Steven Avery's Lawyer, Kathleen Zellner, Explains Why She Believes The 'Making A Murderer' Subject Will Be Freed
In addition to tweeting her perspective on the case against Making A Murderer's Steven Avery, his lawyer Kathleen Zellner has spoken to an online TV host about why she decided to represent Avery, why think she thinks he's innocent, and her belief that Theresa Halbach's real killer is still out there. Zellner hasn't given many interviews, but a few long-form answers to her thoughts on the matter came out on an episode of Crime Time, a show on court dramas and criminal justice from the web-based independent media channel TheLip.tv.
The big-shot wrongful conviction lawyer took Avery's case in January, and since then has been speculating about contaminated and planted evidence through her Twitter account. Host of the web series Allison Hope Weiner says she had dinner in Chicago with Zellner, who then agreed to answer a few specific questions about Avery.
According to Weiner's account, the case to free not only Avery, but his nephew Brendan Dassey, should be cut-and-dried once Zellner's legal team finishes their assessment. Zellner told Weiner that she's positive Avery and Dassey will be freed and that the real killer will be exposed in the process.
Weiner said Zellner said she believed the two were framed, and that it's fairly obvious who did it — although she didn't reveal who.
Weiner also recorded Zellner answering a few questions after their dinner. Zellner told the host that the biggest reason she took the case was the evidence she believed to have been planted (a defense Avery's jury did not buy, and the sheriff's department denies), but she also thought there was discrimination against Avery and his family. Another key factor, she claims, was the civil rights case he had filed against the Manitowoc County Sheriff's Department for their role in his prior incarceration for the rape he did not commit.
I think that the Avery family was discriminated against just because they were viewed, particularly Steven, as being dispensable. Certainly, the whole case revolves around the fact that he brought a civil rights case, and I think that's one of the most important developments in all of these wrongful conviction cases is bringing civil rights cases. And so when I saw that there was a concerted effort to stop him from bringing that case showing the police misconduct, that really piqued my interest in it.
Zellner explained that civil rights trials allow for a closer examination of the evidence and can be cited around the country as precedent in future wrongful conviction cases. She said most criminal trials last about a week with just a "very superficial examination" of the evidence. In comparison, in a civil rights trial, she said the jury becomes very familiar with the evidence allegedly "used to frame someone" and then looks at it on a constitutional level.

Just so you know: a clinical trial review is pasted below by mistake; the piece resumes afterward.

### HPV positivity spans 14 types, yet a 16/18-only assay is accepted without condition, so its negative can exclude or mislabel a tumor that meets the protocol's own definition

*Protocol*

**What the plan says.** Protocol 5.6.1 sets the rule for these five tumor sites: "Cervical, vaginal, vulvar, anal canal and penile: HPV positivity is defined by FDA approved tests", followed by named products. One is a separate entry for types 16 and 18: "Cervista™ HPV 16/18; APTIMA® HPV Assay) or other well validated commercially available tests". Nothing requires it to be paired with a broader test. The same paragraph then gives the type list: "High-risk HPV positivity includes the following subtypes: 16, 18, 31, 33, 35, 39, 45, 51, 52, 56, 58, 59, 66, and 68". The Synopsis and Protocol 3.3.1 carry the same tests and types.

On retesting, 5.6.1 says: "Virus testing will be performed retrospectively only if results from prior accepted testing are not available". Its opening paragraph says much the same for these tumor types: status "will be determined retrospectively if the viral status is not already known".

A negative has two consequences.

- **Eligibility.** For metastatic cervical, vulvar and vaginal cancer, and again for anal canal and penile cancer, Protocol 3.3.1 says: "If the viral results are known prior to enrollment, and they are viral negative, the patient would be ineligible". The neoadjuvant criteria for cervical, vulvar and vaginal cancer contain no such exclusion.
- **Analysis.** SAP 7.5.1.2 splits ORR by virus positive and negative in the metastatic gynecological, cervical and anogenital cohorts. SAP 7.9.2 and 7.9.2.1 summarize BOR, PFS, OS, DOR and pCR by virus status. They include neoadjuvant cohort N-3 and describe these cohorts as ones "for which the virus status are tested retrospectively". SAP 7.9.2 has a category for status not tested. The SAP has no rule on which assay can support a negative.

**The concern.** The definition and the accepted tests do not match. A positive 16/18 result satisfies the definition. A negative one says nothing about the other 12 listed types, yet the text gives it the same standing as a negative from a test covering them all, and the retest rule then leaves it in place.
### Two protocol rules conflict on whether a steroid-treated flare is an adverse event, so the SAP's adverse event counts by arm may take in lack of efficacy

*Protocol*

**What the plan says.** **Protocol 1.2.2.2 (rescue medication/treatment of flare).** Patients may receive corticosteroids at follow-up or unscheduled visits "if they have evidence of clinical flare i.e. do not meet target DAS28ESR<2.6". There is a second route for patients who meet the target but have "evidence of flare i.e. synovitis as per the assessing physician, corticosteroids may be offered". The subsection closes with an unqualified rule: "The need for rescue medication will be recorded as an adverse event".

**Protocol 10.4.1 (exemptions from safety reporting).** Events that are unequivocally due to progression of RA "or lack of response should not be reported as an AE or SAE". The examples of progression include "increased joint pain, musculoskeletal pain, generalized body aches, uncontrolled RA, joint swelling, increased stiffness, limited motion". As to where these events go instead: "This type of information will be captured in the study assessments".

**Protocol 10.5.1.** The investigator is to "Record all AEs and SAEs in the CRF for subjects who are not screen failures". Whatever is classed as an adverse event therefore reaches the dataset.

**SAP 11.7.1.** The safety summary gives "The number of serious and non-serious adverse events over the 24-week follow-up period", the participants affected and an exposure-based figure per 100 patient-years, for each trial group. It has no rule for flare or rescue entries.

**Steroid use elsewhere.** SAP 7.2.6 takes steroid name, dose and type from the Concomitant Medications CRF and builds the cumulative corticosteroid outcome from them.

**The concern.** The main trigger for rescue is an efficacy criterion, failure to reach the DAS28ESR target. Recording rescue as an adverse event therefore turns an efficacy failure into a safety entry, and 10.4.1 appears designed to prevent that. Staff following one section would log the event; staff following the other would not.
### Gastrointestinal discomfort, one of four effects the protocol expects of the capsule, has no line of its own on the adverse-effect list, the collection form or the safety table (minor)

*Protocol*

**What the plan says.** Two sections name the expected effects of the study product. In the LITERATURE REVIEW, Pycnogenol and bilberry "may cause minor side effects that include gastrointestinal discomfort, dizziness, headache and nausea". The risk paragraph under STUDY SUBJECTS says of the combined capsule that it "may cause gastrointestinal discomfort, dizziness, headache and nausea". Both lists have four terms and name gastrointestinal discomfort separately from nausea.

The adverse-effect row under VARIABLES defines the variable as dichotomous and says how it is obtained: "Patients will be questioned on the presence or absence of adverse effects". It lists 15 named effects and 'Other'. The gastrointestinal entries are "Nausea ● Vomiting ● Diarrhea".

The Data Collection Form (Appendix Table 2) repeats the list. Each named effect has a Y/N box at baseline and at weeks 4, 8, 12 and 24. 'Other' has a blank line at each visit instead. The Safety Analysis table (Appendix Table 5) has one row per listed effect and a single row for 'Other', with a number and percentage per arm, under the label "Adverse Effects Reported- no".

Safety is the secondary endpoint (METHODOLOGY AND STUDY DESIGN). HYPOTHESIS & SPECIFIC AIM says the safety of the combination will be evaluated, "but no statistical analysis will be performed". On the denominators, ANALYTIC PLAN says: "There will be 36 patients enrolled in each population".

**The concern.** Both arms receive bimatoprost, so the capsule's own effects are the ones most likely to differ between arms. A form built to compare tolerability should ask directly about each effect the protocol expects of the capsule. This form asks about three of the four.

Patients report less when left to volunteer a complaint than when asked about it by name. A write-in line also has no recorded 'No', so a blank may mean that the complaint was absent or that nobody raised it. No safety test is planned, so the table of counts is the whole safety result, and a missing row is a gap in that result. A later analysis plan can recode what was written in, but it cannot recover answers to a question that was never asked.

My goal, in my career, is to affect change through this case law across the country that will prevent these constitutional abuses. And, I've found that jurors are amazingly responsive to these issues. So once they understand the criminal case, and they've gone with the evidence, then they understand why it's important that these rights are preserved, due process isn't abused, that the wrong people aren't convicted.
During their dinner, Weiner said that Zellner insisted she would not have taken the case unless she truly believed Avery was innocent. One of Zellner's first cases was representing a serial killer who was innocent of the crime he was being accused of — but who had committed many other murders. She ultimately got him to confess, but vowed never to represent a guilty person again. She explained why she thinks he's innocent:
It's the evidence. In having had a number of these cases, it has the signature of a wrongful conviction case. They only focused on him. They did not look at a lot of other suspects, certainly some very key people they should've been looking at. There was very poor investigation done of the victim's background, who she was involved with, the circumstances of her life.
Also important was Avery himself — but the evidence, she claims, was the most important thing:
When I met him, I realized in the time that I've spent with him, I've probably spent now 15 or 20 hours, I just absolutely don't believe that he committed this murder. I don't believe he's capable of committing a murder. But that's not the key thing. The key thing was the evidence itself. The evidence is just flawed.
Zellner has continued to tweet in recent days about going to get more samples from Avery for further testing of said evidence.